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Super posts as usual. The kerfing chisel is really handy, that uncut area in the half blind dovetail is always a pain. It's pretty amazing to me it does the job with a square edge, but as you said it's the thickness of the chisel that does the job. I also see you recently added a page to your website that goes into making one, very well done. 

Question about your comment on your website that Tage Frid used a piece of a bandsaw blade for this. How do he use that with no handle?

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Question about your comment on your website that Tage Frid used a piece of a bandsaw blade for this. How do he use that with no handle?

He used it in the same way as a scraper blade - removed the teeth and hammered it in.

Regards from Perth


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  • 3 weeks later...

Perhaps I need to explain the title, "Dovetailing for Blood". In part, the description comes from a book, "Backgammon for Blood", by Peter Becker I read about 4 decades ago. It's about taking the game to the most competitive level. This series of articles is not a how-to about dovetailing; it is about the strategies I use when building drawers. I offer them for discussion and your interest.


This is the drawer in question.

In the previous article, the focus was on strategies for connecting the drawer front and drawer sides via half-blind dovetails. The aim there - and continued here - is to complete the dovetailing in such as way that the drawer may be glued up, and dry inside the drawer case. The advantage of drying inside the drawer case is that a good fit is assured.

Today the drawer back needs to be attached with through dovetails.


For interest, here are the chisels I used: Kiyohisa slicks and Koyamaichi dovetail.


Noticeable in the drawer above is that there are no grooves for the drawer bottom. These will now be added using a plough plane and a sticking board to hold the work...



The drawer sides are around 7mm at this stage, with the expectation that they will end up at 6mm. The inside and outside faces have been planed. The groove is 3mm deep ...


The groove in the 18mm thick drawer front is 6mm deep ...


The drawer back receives a shallow groove ...



The drawers are designed for a tool cabinet. Unlike drawers for the home, where the backs are lowered, these drawers will have a full rear, in height, ending at the drawer bottom. We start with drawer backs exactly the same dimensions as the drawer front. The lower section needs to be removed. The top of the groove marks this position.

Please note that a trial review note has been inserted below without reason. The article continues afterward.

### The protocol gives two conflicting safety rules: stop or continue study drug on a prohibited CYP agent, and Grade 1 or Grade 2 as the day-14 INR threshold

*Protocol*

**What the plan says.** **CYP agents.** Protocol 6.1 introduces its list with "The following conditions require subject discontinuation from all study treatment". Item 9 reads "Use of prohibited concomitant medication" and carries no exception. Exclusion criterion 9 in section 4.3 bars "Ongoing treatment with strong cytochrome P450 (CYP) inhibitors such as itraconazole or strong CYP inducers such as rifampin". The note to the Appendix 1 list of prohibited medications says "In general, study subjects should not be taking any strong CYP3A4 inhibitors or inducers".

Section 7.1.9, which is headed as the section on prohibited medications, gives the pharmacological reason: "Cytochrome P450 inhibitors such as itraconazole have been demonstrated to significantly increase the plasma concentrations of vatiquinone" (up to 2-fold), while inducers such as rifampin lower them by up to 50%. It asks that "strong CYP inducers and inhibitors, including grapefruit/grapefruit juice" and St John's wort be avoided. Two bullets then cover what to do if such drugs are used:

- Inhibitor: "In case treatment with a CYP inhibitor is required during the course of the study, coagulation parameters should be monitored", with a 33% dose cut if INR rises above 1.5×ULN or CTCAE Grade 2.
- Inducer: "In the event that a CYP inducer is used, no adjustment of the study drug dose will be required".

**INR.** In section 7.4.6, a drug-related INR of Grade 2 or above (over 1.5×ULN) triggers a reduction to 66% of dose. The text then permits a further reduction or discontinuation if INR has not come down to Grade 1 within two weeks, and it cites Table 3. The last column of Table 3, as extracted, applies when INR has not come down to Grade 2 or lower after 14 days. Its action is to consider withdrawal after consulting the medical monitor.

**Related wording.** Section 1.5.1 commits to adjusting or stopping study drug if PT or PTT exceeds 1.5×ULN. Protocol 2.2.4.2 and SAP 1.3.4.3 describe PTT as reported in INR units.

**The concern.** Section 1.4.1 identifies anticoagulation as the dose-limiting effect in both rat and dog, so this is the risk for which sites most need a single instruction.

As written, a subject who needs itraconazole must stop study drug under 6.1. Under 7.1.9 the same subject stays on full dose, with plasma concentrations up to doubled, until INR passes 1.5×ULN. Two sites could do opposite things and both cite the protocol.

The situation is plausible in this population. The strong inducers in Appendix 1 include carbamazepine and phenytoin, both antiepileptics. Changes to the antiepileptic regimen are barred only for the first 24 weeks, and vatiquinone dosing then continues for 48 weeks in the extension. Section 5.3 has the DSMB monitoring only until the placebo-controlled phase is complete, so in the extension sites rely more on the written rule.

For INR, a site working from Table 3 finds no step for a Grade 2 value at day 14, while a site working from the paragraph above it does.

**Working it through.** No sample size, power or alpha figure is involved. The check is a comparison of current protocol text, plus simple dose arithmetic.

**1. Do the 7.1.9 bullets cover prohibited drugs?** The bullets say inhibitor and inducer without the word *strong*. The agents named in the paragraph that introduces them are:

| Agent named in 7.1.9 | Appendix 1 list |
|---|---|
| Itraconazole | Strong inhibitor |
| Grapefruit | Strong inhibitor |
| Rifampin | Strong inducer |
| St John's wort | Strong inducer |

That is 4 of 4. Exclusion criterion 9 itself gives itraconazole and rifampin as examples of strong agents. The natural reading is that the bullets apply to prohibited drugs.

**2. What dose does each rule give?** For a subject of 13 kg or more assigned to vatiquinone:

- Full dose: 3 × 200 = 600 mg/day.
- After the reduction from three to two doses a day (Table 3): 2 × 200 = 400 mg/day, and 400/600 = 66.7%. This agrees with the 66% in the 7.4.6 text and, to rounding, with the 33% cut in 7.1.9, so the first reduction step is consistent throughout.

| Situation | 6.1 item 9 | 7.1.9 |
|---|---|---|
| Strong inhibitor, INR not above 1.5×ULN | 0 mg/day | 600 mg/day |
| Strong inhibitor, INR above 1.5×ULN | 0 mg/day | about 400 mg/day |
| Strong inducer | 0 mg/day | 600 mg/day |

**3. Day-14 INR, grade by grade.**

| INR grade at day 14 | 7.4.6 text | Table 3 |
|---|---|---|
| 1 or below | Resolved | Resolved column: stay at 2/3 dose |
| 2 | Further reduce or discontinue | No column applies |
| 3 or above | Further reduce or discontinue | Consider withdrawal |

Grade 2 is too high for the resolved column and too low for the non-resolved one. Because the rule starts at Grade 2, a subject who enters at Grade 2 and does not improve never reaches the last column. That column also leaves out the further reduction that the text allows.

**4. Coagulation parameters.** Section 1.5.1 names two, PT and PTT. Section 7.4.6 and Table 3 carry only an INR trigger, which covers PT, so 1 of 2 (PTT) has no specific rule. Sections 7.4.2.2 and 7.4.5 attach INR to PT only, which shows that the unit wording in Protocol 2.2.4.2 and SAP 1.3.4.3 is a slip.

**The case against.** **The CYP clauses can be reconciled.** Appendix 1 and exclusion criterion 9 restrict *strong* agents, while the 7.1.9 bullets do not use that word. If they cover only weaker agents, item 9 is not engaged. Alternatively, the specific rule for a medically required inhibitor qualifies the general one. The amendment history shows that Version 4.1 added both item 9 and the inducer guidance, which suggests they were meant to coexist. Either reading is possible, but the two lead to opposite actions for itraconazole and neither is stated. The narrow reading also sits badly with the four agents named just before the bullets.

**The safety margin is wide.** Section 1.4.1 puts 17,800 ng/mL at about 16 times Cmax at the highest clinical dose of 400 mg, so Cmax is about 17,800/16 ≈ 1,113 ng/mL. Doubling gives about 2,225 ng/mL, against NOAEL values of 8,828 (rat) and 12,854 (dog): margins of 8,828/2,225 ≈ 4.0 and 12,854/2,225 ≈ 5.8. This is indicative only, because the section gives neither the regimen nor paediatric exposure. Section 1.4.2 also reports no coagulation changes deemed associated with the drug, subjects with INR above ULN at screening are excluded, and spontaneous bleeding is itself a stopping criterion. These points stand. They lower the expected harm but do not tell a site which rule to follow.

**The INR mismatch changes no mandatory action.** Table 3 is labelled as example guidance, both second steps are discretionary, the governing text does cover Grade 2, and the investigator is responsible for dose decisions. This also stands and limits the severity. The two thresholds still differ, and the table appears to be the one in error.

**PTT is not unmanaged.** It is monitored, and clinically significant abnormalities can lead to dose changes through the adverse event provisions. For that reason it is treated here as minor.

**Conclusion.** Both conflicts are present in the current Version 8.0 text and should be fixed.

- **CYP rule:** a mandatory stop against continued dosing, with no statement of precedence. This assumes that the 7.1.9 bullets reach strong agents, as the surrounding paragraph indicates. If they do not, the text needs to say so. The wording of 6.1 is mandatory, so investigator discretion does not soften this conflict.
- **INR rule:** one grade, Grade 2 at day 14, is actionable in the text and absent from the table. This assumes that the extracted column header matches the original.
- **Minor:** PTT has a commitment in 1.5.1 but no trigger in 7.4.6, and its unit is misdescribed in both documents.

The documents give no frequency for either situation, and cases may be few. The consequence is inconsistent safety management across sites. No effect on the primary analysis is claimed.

The waste is removed on the table saw, a smidgeon grace ...


... and the machine marks then planed away.

It needs to be stated that drawers are not the same as boxes. While they may both be dovetailed, the drawer width is determined by width of the drawer case. It cannot be larger or be smaller. The drawer front and back are made as a pair, and their dimensions are not permitted to be altered.

With boxes, one can leave dovetails proud, and then level them to the sides. Or one may level the sides to the dovetails. You cannot do this with drawers, especially if the game plan is to aim for the glued up drawer drying in the drawer case. Consequently, the dovetails must end up flush with the surface ....


We move over to dovetailing the rear:

The first step, with 6 drawers of the same height and width, is to make a template for the spacing of the dovetails.


While the template stretches across the board, the area of importance is above the drawer bottom.

Mark out the tails, as usual, but then flip the board so that you are sawing from the inside of the drawer ...


Again, this is not a box. The inside of a drawer is seen, and it is important to keep the baseline as clean as possible, that is, no over-sawing.

Similarly, when removing the waste with a chisel, start with the outside face of the drawer, and finish with the inside. That way there is less danger of inadvertently chiseling over the baseline.


Now ... the interesting part comes with transferring tails to pins. This can make-or-break the drawer.


Here we see the tail and pin boards aligned. But are they?


A square shows that the side is out at least 1-2mm at 300mm (12").


Left like this, the drawer will not sit flat. It will act as if it has a twist. Significant efforts will need to be made to align the drawer in the case. It becomes essential that the side is aligned accurately. This can be a little fiddly, but a long square helps considerably ...


At some point, someone will mention the side-alignment fixture designed by David Barron. This is a wonderful concept, however it excels at making boxes and not drawers. Look here ...

The tail and pin boards are not aligned at the square ends (which would enable David's fixture to be used). They are aligned on the reference side, which is the lower edge of the drawer sides. You are aligning from the left side of these boards ...


Having transferred and sawn the tails, the bulk of the waste is removed with a fretsaw (as detailed before). Here is a reminder - first chop out the waste from the outside face, half way down ...


... and then complete from the show-inside face.

My preference is to angle the chisel slightly away and create a "tent" ...


This is then removed with a slicing paring action, again form each side to the centre ...


Use a narrow chisel to pare the ends: having first sawn these away, the remnants for paring lie above the chisel walls (again discussed in a previous article) ..


This is what we are after: flat ...


Dry fit ...


The drawer must fit the drawer case ...




It does, but we are not finished. More in a while ..

Regards from Perth


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